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67% of doctors support access to abortion

The US Supreme Court is taking on a key abortion case—igniting a potential challenge to Roe v Wade.

According to CNN, “Mississippi’s 15-week abortion ban, which then-Gov. Phil Bryant, a Republican, signed into law in 2018, made exceptions only for medical emergencies or cases in which there is a ‘severe fetal abnormality,’ but not for instances of rape or incest. A federal judge in Mississippi struck down the law in November 2018, and the 5th US Circuit Court of Appeals upheld that ruling in December 2019. 

After being rescheduled for the court’s consideration in conference over a dozen times, the case could present a direct challenge to Roe v. Wade, the 1973 landmark Supreme Court decision legalizing abortion nationwide prior to viability, which can occur at around 24 weeks of pregnancy.

It will be a blockbuster case, with the justices revisiting an issue that still deeply divides the country some 50 years after the landmark opinion, and with a ruling potentially coming in the middle of the 2022 midterm elections…

Polls consistently show that a majority of Americans — 60 percent to 70 percent, in recent polls by both Gallup and Pew — say they do not want the Supreme Court to overturn Roe. Similarly, close to 60 percent of Americans say they favor abortion access in either all or most circumstances, according to Pew…

The most confounding aspect of public opinion is a contradiction between Americans’ views on Roe itself and their views on specific abortion policies: Even as most people say they support the ruling, most also say they favor restrictions that Roe does not permit. Roe, for example, allows only limited restrictions on abortion during the second trimester, mostly involving a mother’s health. But less than 30 percent of Americans say that abortion should ‘generally be legal’ in the second trimester, according to Gallup. Many people also oppose abortion in specific circumstances — because a fetus has Down syndrome, for example — even during the first trimester.

One sign that many Americans favor significant restrictions is in the Gallup data. Gallup uses slightly different wording from Pew, creating an option that allows people to say that abortion should be legal ‘in only a few’ circumstances. And that is the most popular answer — with 35 percent of respondents giving it (in addition to the 20 percent who say abortion should be illegal in all circumstances)…

Both advocates and opponents of abortion access believe the issue is too important to be decided by public opinion. For advocates, women should have control over their bodies; after all, no major decision of men’s health is subject to a veto by politicians or other voters. And for opponents of abortion access, the life of an unborn child is too important to be subject to almost any other consideration.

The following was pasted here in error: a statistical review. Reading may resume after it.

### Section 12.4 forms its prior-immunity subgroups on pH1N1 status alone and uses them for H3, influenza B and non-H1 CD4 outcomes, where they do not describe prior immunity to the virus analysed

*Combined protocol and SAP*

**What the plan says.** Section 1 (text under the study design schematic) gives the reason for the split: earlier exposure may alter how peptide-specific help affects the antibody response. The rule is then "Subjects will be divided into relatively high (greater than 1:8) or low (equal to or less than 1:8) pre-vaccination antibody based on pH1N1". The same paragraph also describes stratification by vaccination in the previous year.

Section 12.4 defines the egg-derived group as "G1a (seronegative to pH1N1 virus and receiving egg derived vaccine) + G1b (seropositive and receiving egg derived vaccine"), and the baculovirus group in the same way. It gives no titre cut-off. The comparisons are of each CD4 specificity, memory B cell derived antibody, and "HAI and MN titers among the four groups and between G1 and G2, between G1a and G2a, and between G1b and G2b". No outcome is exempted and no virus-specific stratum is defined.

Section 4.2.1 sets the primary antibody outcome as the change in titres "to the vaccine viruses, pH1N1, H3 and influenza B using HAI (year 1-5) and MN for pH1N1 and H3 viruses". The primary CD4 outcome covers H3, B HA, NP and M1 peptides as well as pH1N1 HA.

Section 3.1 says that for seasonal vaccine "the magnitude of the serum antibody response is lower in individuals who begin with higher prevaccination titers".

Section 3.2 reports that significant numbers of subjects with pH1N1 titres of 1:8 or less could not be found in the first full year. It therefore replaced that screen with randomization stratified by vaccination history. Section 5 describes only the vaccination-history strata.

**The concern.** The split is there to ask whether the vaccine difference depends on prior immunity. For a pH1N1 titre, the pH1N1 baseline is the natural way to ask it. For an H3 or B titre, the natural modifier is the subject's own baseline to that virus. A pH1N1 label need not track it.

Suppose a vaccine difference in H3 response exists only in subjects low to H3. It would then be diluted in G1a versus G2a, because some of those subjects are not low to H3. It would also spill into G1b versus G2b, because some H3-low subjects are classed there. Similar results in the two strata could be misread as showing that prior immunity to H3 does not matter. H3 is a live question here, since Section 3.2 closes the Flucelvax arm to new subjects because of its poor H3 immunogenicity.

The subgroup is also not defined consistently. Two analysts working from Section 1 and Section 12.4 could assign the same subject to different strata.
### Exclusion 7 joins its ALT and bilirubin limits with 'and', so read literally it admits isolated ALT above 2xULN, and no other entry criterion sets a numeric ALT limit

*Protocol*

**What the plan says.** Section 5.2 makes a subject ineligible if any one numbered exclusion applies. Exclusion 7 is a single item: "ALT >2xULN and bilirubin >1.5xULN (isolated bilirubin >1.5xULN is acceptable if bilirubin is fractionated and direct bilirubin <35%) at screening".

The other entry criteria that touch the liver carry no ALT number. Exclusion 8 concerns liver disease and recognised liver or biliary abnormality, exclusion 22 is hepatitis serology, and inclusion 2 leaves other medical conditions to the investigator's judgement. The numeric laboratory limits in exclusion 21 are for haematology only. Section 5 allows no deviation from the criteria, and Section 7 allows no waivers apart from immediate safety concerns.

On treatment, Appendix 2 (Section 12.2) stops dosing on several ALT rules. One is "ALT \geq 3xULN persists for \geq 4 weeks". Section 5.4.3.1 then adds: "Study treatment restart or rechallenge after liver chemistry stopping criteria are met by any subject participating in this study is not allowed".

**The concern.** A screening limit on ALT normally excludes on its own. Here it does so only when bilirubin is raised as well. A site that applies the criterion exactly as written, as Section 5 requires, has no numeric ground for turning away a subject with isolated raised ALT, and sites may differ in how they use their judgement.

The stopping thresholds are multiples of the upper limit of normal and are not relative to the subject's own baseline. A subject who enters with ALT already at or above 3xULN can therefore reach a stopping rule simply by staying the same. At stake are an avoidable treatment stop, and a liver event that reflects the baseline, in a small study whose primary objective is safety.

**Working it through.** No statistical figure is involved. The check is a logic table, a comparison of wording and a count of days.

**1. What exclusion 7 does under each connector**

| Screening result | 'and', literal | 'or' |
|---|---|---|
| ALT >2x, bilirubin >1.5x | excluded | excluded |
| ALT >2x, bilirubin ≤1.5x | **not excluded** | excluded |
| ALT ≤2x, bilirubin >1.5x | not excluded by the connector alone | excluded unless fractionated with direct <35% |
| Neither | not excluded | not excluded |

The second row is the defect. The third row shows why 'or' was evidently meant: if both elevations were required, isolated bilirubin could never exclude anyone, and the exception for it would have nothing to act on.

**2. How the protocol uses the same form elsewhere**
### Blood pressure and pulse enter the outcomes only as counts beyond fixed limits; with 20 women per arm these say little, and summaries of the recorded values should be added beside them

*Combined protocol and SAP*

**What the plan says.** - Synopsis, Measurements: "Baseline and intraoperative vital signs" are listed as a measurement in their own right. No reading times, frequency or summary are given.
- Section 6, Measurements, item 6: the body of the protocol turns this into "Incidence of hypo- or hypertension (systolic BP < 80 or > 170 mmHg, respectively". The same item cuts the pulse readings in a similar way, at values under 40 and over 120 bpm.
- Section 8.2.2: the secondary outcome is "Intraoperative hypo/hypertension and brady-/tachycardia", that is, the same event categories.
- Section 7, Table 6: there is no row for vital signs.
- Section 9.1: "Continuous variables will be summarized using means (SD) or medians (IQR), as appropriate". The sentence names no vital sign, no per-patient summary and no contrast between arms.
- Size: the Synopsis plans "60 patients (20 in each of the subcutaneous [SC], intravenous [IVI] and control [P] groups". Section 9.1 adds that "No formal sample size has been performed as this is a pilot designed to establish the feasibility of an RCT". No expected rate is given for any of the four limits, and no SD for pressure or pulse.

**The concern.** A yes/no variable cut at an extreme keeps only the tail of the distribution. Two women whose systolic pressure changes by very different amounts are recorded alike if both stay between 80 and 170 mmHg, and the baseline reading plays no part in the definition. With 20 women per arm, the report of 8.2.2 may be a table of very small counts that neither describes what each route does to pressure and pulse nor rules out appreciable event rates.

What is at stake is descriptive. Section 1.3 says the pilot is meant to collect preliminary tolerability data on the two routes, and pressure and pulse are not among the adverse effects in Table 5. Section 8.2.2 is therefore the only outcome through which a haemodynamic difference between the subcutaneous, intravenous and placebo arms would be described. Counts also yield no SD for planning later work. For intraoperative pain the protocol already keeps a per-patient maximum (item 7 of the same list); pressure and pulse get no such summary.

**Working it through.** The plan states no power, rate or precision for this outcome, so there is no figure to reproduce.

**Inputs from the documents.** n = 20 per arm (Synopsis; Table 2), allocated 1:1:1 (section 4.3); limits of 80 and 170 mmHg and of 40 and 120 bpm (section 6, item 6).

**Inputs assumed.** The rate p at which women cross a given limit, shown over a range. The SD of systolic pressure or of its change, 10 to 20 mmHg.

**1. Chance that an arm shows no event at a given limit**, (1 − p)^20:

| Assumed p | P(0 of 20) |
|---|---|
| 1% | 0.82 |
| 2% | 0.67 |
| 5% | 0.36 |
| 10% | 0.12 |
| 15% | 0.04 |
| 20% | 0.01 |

If the Supreme Court overrules or substantially weakens Roe, this intense debate will play out state by state. Many states are likely to restrict abortion access substantially.”

In a recent poll, 900+ Sermo physicians react to this news and share their professional opinions—with 67% saying that in general, they support women’s access to abortions. More specifically, this is how physicians responded to distinct elements of abortion:

  • 91% said they believe a woman should have access to abortion if her own life is at stake.
  • 44% said they support access to safe abortions. 
  • 21% said they do not support abortion.
  • 13% said they support access to abortions only in the 1st trimester.
  • 13% said they support access to abortions in only a few circumstances.
  • 8% said they support access to abortions into the 2nd trimester of pregnancy.

Sixty-nine percent of doctors are concerned by the health implications for women if abortion access becomes substantially restricted or banned.

Here is a sampling of the 470 comments that physicians posted on Sermo regarding this hot-button issue:

Simple: abortion is a medical procedure and as such should remain between the patient and her doctor. This is NOT religion, it’s medicine. If you don’t want and abortion don’t have one, but what someone else does is not your business. How many Federal or State laws are there about men’s bodies: oh that would be ZERO.


Our duty is as physicians is to provide comfort, promote health and improve quality of life. The discussion should really be about when life begins, and from there, we can discuss treatment options.

Family Medicine / Practice (FP)

Having treated the outcomes of criminal abortions, uterine perforations and sepsis, I advocate for a woman’s choice when faced with the difficult decision of abortion when and how it arises. A difficult decision that should be made through counsel with her physician as all other medical/surgical decisions are made. Why should this be different?

Obstetrics & Gynecology

I am a huge advocate of respecting personal autonomy and individual liberty, but, it is impossible to deny that life exists. A life that, ultimately, I did not create nor should I destroy. For that reason alone, I am pro-life.


It is practiced in many places and sometimes by untrained people, it is better to have qualified people who know how to do things in clean and authorized health centers.

Traumatology / Trauma Surgery